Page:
Windows Server 2019 integrates key features in the Software-Defined Data Center (SDDC) to support software-based networking functions.
This leads to the virtualization and optimization of various networking aspects like switching, load balancing, firewalling with micro-segmentation, and routing to offer better availability and performance.
Here are some improved capabilities:
- Using Windows Admin Center for SDN management: With Windows Server 2019 Windows Admin Center, SDN has been integrated with the Hyper-Converged Cluster experience. You can easily manage SDN infrastructure and resources via a single application by adding a Network Controller to your Hyper-Converged cluster.
- Virtual network management: After adding an SDN to your hyper-converged environment, you can then create, configure, and modify virtual networks and consecutive subnets. You can also view the VMs connected to the virtual network subnets. Later versions of the Windows Server 2019 are also set to include complete end-to-end virtual network management for the SDN extension in the Windows Admin Center.
- SDN infrastructure management: Proper SDN management is crucial for a healthy SDN infrastructure. Individual component failures hardly affect Windows Server SDN workloads. Thus, Windows Server 2019 integrates an easy way to monitor SDN performance. The SDN Monitoring extension enables real-time monitoring of SDN services’ state and infrastructure. For instance, you can monitor the health and performance of your Virtual Gateways, Network Controller, Software Load Balancers, and hosts. Further, the extension allows for monitoring of Virtual Gateway Pools’ consumption, Private IP Pools, and Public IP Pools.
4. Network Security Integrations
Windows Server 2019 brings a full house of network security improvements.
Here is a description of some of them:
a) Windows Defender Advanced Threat Protection (ATP)
ATP is designed with deep sensors and response mechanisms to swiftly expose memory and kernel-level attacks, then respond by terminating suspect processes and repressing malicious files.
Windows Defender ATP Exploit Guard is built with multiple powerful host-intrusion prevention components with capabilities to fend off malicious attack vectors and malware.
b) Enhancements in Software Defined Networking (SDN) security
Windows Server 2019 comes with a more robust SDN security package than Windows Server 2016. The most visible aspects are:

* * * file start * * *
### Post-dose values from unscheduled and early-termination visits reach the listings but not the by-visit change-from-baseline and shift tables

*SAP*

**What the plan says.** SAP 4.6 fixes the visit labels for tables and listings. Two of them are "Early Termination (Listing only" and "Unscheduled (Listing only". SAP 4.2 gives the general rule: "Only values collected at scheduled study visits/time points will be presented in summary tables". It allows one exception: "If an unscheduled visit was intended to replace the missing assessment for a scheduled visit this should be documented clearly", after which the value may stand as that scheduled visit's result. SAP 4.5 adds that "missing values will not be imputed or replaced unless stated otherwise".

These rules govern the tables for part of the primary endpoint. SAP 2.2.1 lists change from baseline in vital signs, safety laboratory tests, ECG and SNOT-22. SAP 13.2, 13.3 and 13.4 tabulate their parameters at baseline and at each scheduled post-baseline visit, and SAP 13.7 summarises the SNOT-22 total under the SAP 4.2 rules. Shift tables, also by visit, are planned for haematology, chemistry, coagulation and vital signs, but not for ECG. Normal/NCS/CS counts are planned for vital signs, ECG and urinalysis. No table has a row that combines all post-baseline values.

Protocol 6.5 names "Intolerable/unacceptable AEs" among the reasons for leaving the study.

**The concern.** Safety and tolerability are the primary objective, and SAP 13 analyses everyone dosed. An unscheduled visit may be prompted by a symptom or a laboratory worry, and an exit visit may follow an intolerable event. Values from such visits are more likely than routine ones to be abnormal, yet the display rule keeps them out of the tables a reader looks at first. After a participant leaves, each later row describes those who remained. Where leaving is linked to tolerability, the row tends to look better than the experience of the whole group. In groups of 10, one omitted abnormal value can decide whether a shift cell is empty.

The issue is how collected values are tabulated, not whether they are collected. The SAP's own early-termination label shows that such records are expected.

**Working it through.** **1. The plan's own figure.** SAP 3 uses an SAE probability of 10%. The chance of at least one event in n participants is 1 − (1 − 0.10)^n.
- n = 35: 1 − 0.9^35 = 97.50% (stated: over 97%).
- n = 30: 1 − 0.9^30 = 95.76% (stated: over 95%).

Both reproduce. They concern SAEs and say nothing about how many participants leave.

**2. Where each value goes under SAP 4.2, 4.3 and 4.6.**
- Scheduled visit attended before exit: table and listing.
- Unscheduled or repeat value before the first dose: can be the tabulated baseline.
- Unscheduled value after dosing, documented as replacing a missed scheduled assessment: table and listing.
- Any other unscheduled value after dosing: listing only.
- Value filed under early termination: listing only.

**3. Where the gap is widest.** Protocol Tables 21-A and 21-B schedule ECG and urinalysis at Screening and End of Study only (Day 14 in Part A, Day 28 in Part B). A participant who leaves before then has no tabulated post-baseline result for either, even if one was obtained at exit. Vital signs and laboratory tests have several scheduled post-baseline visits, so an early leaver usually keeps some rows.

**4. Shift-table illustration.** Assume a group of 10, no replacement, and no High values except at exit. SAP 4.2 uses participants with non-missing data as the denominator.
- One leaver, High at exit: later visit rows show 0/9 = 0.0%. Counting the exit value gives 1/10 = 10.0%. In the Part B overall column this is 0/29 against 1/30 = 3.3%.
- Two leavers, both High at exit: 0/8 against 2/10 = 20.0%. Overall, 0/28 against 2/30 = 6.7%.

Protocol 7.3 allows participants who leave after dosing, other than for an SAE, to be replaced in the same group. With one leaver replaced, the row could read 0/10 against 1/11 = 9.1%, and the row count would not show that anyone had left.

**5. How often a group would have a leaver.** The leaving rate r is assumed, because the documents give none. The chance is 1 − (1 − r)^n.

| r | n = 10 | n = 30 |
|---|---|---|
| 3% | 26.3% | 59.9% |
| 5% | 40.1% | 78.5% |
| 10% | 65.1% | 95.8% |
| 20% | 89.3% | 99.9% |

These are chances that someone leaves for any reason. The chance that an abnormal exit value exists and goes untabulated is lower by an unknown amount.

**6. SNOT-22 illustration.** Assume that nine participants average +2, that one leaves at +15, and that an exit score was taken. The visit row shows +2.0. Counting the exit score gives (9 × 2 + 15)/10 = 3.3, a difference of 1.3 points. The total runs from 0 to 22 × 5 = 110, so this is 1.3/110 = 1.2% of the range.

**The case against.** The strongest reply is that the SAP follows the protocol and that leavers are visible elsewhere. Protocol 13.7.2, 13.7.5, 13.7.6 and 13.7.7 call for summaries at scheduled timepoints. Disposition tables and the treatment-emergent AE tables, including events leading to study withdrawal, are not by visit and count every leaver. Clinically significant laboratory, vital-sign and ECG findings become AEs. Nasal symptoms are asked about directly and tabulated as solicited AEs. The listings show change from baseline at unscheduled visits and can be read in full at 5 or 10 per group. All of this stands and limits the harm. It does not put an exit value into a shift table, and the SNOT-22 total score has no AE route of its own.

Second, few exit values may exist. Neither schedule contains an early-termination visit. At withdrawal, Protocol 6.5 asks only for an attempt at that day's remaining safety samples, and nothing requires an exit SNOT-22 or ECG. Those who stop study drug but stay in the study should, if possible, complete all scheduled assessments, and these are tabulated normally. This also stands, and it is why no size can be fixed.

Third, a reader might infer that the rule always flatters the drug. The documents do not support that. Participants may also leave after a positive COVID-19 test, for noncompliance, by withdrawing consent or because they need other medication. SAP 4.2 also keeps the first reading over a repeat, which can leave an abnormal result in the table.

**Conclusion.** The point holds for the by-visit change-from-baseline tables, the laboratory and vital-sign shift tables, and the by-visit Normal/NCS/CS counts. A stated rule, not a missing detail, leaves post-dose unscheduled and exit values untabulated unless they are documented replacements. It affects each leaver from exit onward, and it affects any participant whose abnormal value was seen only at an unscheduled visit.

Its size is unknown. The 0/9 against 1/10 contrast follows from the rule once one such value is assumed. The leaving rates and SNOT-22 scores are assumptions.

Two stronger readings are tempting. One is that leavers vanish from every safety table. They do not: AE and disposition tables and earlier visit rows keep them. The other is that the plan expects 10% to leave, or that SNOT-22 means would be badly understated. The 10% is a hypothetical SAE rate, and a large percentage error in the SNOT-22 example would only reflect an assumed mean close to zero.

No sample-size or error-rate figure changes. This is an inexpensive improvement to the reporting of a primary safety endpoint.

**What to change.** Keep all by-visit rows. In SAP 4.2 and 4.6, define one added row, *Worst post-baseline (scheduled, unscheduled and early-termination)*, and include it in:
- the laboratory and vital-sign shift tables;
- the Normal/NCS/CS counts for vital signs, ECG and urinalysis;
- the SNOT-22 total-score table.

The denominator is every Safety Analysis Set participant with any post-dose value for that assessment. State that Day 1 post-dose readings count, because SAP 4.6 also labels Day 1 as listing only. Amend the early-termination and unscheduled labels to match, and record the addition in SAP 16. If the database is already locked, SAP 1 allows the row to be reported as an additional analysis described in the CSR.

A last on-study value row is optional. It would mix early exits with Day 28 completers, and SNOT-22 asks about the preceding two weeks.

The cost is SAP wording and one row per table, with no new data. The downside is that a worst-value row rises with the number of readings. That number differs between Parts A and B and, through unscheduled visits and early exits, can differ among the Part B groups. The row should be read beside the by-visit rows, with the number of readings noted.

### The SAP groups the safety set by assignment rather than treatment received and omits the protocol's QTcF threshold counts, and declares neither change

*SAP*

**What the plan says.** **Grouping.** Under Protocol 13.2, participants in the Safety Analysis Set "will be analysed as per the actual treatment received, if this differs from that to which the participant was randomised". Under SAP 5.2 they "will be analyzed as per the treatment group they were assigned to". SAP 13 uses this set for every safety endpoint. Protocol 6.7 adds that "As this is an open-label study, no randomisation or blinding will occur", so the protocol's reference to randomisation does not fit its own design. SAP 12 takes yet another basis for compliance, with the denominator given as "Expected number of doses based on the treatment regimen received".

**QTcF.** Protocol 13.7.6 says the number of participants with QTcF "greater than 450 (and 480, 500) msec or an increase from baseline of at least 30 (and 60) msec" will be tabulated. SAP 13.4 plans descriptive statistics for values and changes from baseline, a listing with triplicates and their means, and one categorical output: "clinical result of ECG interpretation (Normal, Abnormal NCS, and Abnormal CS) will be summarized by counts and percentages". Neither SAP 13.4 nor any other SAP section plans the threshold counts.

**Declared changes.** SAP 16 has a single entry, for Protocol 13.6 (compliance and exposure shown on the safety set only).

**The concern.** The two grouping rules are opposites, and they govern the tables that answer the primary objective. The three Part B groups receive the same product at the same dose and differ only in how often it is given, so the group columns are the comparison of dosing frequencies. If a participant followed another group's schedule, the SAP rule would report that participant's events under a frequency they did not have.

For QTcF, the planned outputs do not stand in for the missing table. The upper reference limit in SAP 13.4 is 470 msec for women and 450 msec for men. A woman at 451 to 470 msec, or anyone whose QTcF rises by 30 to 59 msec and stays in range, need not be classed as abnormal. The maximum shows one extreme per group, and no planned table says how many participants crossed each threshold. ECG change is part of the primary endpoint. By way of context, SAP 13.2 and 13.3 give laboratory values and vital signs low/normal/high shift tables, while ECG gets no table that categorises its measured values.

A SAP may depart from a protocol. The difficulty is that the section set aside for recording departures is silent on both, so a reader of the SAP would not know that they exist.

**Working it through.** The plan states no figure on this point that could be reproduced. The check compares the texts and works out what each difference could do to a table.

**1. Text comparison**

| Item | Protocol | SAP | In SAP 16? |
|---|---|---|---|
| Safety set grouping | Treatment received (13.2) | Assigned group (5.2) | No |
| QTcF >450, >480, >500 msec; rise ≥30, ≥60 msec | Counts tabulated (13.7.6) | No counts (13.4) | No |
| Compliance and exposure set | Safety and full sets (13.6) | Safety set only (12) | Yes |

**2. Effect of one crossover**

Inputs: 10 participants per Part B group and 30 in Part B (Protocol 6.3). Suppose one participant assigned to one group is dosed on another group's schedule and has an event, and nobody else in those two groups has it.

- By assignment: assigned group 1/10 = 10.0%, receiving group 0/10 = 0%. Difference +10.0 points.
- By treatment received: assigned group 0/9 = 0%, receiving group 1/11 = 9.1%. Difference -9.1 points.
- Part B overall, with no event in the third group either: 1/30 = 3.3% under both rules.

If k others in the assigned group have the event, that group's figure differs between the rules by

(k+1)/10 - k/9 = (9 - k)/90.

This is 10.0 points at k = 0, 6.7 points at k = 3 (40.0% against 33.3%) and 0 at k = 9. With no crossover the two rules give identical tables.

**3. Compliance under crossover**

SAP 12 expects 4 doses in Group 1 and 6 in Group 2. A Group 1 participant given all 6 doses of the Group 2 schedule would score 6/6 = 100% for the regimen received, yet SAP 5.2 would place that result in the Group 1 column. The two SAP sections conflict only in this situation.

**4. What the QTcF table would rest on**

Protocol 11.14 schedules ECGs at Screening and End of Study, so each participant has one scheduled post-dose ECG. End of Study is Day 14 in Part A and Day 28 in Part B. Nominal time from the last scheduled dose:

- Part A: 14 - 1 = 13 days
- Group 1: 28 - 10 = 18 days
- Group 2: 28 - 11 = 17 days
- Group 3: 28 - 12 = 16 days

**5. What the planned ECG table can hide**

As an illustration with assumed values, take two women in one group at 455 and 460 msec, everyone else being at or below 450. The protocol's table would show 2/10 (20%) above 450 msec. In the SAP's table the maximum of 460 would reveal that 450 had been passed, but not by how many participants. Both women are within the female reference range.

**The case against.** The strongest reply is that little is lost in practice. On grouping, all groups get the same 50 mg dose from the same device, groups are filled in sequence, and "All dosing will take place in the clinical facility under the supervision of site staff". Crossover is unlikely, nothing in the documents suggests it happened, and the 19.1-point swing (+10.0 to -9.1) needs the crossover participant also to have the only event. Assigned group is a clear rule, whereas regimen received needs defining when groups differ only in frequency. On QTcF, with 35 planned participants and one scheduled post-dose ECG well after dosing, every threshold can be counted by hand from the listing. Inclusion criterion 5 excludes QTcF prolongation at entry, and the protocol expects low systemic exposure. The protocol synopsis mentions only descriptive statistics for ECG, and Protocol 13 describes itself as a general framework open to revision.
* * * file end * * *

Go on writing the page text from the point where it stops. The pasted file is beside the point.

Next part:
- Encrypted networks
- Egress metering
- Virtual network peering
- Firewall auditing
c) Shielded Virtual Machines support improvements
Windows Server 2019 provides shielded support for mixed OS environments. This not only boosts performance efficiency in the virtual machines but also keeps the physical server safe.
- Linux support: For mixed-OS environments, Windows Server 2019 supports running of Red Hat Enterprise Linux, Ubuntu, and SUSE Linux Enterprise Server in shielded virtual machines
- Troubleshooting virtual machine improvement: PowerShell Direct and VMConnect Enhanced Session Mode have made troubleshooting of shielded virtual machines convenient. They don’t require configuration but are automatically available when a shielded VM is linked with a Hyper-V host running Windows 2019 Server version 1803 or later.
d) HTTP/2 integration
Windows 2019 integrates with HTTP/2, which improves coalescing of connections, thereby delivering an encrypted and uninterrupted browsing experience.
The upgraded HTTP/2’s server-side cipher suite negotiation is not only easy to deploy but also provides automatic connection failure mitigation.
Advancements in automatic connection to Azure, network performance optimization for virtual workloads, Software Defined Networking (SDN), and network security optimization are only the icing on the cake.
Microsoft is determined to continue improving cloud-based connectivity to optimize performance and save on-site storage costs.
We are set to see even more releases to augment Windows 2019 advanced networking functions.